One of the questions that has repeatedly come up since the Fleeced post was published is asking what British yarn companies are doing to support British fleece and wool. There seems to be a lot of uncertainty about what is fact and what is fiction and I’m gradually working my way through the list of well established British brands to find out more about 100% Britsh products in their range.
First off the block is Yorkshire born and bred company, Rowan. Some of my most precious yarn is classic Rowan tweeds spun in mills across England and Scotland. Other Rowan yarns, such as Felted Tweed and Cocoon have at times been spun in Yorkshire but no longer are. Now the only yarn within the range both raised and spun in Britain is the Purelife British Sheep Breeds 100% wool. I tracked down a ball of the Chunky in the Welsh Black shade to give it a test run…
The following is extracted from the Knit Rowan website:
“As an annually renewable natural resource, the Rowan Purelife British Sheep Breeds wool is shorn and blended from classic British sheep breeds: Bluefaced Leicester, Black Welsh, Jacob, Suffolk, Shetland, Dark Grey Welsh and Masham. Spun into beautiful un-dyed shades and with its natural lanolin maintained, our British Sheep Breeds Chunky is perfect for rugged outerwear designs.
Article Number: 9802110
Fibre Content: British Wool: 100%
Season: Autumn Winter
Yarn Ball Weight: 100g
Yarn Meterage/Yardage: 110/120
Tension/Gauge Stitches: 13
Tension/Gauge Rows: 18
Knitting Needle (UK): 2
Knitting Needle (US): 10½-11
Knitting Needle, MM: 7
Having contacted Rowan to ask for more information about British yarns in their range, I received the following response:
“Rowan Yarns are produced all over the world. The only yarn from England is the British Sheep Breeds range. This is produced all over England from different breeds of sheep though the spinning takes place near Bradford – West Yorkshire.”
I asked if they could elucidate…
“I was hoping for a bit more information than this such as the finer details about the yarn (although I can get yardage etc from the Rowan website), but I also wanted to know which specific sheep breeds are used, for example, when it says ‘Jacob’ on the label does that mean the fleece is purely from the Jacob sheep? Do you have any more in-depth or standard info that you send out to shops/press etc about this range?
Can you also let me know if any other yarns in the Rowan range are spun from fleece source in Britain and also if any are spun in Britain and where that fleece comes from.”
And received a more ‘in-depth’ response:
“Further to your recent enquiry, the Rowan Design Manager has supplied the following information leaflet (attached).
The Rowan British Sheep Breeds yarn is the only range that guarantees sourcing within the UK. The fleece is taken from the relevant sheep breed.”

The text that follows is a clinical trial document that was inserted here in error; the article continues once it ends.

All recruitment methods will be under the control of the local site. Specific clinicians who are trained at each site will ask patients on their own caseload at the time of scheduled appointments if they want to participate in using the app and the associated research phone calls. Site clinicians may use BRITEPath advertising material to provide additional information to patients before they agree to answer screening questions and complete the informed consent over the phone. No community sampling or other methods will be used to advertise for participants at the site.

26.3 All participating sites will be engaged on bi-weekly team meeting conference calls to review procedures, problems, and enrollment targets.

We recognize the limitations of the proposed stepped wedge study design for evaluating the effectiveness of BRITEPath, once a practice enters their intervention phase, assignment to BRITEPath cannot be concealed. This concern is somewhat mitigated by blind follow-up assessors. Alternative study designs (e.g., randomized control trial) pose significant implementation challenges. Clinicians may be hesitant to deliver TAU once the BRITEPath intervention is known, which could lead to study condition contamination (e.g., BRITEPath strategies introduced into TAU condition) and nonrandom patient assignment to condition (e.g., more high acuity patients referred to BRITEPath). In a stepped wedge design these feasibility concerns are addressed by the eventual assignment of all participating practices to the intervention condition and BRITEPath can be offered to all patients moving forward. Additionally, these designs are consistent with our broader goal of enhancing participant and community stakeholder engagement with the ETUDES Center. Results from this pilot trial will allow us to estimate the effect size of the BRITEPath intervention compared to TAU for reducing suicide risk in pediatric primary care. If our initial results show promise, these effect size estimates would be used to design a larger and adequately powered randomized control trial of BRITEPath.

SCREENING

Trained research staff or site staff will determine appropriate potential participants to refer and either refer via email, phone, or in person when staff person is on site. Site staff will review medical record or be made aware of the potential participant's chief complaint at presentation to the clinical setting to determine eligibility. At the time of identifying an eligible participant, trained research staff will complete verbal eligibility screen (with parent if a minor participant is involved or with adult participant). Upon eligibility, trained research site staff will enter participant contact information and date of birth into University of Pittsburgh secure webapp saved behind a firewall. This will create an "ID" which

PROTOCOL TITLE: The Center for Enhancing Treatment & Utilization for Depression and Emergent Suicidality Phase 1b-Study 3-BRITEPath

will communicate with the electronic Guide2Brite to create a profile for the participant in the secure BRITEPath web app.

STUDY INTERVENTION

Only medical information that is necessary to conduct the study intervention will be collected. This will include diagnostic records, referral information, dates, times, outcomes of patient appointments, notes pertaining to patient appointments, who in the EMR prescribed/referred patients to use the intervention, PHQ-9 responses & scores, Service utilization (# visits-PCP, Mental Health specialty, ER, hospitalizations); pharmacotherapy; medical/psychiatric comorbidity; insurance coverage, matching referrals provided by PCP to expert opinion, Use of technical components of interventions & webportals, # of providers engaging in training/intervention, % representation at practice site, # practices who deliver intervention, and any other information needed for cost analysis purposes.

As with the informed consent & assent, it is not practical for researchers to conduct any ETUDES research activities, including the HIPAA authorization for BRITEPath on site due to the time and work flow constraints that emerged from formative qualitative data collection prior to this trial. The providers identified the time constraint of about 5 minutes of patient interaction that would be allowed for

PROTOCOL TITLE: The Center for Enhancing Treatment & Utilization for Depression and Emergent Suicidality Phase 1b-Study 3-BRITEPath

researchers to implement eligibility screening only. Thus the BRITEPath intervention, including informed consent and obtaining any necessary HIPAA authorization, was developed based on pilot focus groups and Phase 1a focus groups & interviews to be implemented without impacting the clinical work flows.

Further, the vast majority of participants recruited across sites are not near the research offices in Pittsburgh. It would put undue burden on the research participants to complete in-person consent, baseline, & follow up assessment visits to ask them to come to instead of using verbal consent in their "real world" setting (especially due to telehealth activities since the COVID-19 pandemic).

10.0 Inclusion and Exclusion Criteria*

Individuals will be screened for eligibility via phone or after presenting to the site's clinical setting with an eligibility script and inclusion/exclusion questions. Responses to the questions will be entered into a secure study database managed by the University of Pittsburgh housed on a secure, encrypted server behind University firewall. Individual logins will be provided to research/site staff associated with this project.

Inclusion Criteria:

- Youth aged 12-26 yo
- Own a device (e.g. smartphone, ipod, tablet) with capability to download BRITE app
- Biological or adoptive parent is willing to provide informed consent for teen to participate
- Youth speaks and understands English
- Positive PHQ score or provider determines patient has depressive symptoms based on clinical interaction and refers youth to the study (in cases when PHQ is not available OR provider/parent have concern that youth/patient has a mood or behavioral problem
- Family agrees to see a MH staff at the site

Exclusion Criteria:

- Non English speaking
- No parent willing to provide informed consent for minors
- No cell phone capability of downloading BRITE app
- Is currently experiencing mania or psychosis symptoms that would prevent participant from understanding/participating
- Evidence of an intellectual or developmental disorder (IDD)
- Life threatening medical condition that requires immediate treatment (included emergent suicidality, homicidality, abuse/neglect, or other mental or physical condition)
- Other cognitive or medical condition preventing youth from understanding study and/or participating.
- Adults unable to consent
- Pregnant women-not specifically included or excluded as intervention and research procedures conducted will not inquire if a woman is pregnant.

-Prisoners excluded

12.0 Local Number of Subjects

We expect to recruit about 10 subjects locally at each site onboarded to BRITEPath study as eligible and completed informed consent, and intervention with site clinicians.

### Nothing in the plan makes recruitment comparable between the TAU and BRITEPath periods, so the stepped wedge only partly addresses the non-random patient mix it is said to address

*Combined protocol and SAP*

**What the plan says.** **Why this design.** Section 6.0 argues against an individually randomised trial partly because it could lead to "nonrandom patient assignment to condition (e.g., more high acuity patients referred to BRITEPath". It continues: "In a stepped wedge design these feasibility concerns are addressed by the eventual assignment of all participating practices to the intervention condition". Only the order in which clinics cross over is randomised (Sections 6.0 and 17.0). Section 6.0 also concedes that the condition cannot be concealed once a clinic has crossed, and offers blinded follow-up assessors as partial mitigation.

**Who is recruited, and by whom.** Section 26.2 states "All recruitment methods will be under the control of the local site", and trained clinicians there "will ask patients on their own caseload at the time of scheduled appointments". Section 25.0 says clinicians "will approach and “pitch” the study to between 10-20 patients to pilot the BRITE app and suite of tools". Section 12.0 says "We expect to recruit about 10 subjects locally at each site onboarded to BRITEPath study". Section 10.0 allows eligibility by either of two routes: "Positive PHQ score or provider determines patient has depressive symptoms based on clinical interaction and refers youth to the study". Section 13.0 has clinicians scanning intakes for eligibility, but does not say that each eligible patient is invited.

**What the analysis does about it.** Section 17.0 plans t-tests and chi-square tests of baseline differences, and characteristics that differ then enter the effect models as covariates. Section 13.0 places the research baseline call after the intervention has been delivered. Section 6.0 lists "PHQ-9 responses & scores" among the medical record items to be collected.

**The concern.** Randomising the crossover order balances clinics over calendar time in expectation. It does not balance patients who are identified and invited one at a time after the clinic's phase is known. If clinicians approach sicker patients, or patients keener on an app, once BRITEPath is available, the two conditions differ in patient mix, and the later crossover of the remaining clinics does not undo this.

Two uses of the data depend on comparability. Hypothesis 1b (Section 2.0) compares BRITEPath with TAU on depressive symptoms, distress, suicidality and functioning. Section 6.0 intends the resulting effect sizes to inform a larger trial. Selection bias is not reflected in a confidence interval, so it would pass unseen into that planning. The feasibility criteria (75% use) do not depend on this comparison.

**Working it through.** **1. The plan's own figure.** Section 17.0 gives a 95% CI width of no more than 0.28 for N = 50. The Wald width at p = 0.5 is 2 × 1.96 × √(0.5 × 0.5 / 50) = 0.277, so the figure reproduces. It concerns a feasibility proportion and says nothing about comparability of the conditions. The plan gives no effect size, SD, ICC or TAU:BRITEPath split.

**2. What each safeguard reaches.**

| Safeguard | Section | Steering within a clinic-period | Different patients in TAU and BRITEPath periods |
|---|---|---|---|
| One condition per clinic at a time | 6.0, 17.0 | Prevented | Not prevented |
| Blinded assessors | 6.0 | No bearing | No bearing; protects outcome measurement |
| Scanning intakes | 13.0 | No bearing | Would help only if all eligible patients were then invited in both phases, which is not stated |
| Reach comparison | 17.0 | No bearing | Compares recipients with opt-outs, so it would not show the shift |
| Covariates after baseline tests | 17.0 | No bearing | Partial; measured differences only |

So whilst it still isn’t clear whether or not it is purely one breed in each shade of the wool, I can confirm that the British Sheep Breeds range is the only yarn in the Rowan range classed as a 100% British product. It would be great if Rowan could confirm one way or another if it is a single breed in each of the British Sheep Breed ‘shades’.
The ongoing breed swatch-along hosted by Louise Scollay of the Knit British podcast, was set-up to encourage people to knit with British single breed wool, and report back on its qualities. One of the tricky things for yarn botherers when faced with a selection of breed specific yarn is that you may not know the qualities each breed brings with them – I know I certainly don’t! There is also the eternal ‘isn’t British wool coarse and itchy’ discussion and it is hoped that some of this myth can be dispelled by educating people through knitting and sharing their findings about single breed wool. Knitsonik sums up how it works:
“The premise of the KAL (knit-along) is brilliantly simple: make a swatch from a single breed yarn; block and wear this swatch to give it a road test; share your findings with others.”
Felix Knitsonik Ford has produced swatch-along stationery which you can download from her website. This checklist of sorts will help you to analyse your immediate reaction to the wool as well as look more closely at the finer qualities of the wool, and it provides a record which you can refer back to as your wool journey continues and share with others, building a reference library of British wool.
Anyhow, what started as a swatch with the Rowan British Sheep Breeds soon became a new hat. The pattern is Illyria by Bristol Ivy – a slouchy, chunky number with an asymmetric cable panel running up one side. I made a slight modification to the top, deceasing further to shape it rather than grafting across as it was looking a little too East 17 on my head! The various natural fleece shades within the yarn are a joy and the yarn itself gives great stitch definition, has kept its shape and I have to say, is not itchy in the slightest, plus its perfect for those colder winter days as it’s super-warm. The colour looks very different between the ball and the finished hat but I think it is purely down to different lighting and if you can combine the two then that will be the correct shade!
Purelife Chunky is available from Rowan retailers.
Disclaimer: I have not received any form of payment, monetary or otherwise for this review.